IslingtonTribune

The independent London newspaper

In praise of I, Daniel Blake

07 February, 2020

Dave Johns in the lead role of the powerful film by Ken Loach, which was reviewed by Dan Carrier in the Tribune of October 21 2016

“I WENT to the pictures with some pensioners who all belong to the Islington Pensioners’ Forum”, writes Joe Hagland.

“We saw this great film – I, Daniel Blake, so I decided to do a short piece about it, simply because there might be people who did not understand about these Bad Old Days and the torment that some people suffered”.

• I, DANIEL BLAKE – what a great film! The story of this working man brought a light on the facts of our society today and also for many of us threw a light back on days past.

Daniel, a skilled carpenter with heart trouble, find himself out of work, and so comes up agains “Big Brother” (the state bureaucracy) when he tries his hardest to find work.

Daniel has no experience of IT – but he must use the computer to fill in forms and write a CV. He goes to the library and, sitting among others using the computers, asks some young people to help him. But his time on the computer is up before he completes the task.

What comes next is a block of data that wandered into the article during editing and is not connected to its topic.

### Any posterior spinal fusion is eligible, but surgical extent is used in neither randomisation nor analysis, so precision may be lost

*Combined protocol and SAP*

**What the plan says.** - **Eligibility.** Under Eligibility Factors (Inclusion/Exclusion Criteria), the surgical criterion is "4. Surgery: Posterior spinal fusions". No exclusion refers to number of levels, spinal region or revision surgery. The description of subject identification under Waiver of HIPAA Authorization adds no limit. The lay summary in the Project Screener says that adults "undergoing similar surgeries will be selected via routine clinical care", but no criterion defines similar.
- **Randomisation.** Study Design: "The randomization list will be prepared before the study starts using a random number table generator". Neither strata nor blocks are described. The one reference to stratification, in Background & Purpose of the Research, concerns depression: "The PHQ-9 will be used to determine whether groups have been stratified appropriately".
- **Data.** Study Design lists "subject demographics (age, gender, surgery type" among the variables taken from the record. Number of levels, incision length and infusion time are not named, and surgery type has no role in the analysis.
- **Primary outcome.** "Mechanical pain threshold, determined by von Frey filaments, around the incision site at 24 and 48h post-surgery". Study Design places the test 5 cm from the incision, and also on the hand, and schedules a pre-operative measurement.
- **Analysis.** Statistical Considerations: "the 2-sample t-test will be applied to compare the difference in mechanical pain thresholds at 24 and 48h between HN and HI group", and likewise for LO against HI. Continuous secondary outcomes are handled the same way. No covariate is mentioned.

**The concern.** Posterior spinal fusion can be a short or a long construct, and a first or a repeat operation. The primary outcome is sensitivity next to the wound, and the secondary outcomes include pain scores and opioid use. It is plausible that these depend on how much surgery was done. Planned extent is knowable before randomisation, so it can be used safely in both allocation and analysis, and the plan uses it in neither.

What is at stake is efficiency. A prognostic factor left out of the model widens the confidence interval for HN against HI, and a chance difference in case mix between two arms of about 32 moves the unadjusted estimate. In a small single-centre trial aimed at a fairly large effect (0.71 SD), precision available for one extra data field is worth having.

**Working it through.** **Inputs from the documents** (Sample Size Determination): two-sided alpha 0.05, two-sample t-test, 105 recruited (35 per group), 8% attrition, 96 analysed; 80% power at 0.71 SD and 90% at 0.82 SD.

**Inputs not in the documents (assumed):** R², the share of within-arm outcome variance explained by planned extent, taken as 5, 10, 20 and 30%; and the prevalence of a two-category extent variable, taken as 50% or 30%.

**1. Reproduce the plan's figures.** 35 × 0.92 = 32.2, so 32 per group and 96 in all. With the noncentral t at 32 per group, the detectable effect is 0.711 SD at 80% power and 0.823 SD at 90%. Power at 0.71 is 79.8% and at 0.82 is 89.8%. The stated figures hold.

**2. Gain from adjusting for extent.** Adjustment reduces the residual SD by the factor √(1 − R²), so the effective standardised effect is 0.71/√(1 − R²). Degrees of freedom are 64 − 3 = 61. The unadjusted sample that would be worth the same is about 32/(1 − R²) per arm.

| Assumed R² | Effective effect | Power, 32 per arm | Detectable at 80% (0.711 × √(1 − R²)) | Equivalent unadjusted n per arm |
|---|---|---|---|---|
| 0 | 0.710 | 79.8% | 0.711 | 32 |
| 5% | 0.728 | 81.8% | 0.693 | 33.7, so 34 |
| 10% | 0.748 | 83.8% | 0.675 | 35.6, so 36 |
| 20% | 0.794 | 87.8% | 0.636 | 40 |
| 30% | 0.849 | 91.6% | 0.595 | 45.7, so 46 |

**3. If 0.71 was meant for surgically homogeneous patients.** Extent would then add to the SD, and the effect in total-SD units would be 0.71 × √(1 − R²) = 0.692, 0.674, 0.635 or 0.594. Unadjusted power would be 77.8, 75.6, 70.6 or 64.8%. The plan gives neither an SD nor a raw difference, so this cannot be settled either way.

Finally he gets the forms printed by the young man living next door to him, but even that is not good enough for the Department for Work and Pensions (DWP)! “Hard copy is no good – everything must be accessible online!”

This film portrays the exceptional power used against honest people – leading some to thinking of taking their own life.

People are not only knocked down, but given an extra knock to keep them down! Daniel is thrown out of the DWP office when he sticks up for a young woman with two children, who also has problems.

The depression Daniel experienced must have been enormous, and being knocked down time and again by those in power eventually pushes him to writing on the wall of the DWP office: “I, Daniel Blake demand that my appeal…”

Eventually, but not before he has sold his furniture for £200, he is granted an appeal hearing and the young woman who he has befriended goes with him. But all the pressure has badly affected his heart condition… the agony is finally over!

For me, the moral of this story is that we should all stand our own ground, support others and be constructive in our views of the past and the present.

JOE HAGLAND

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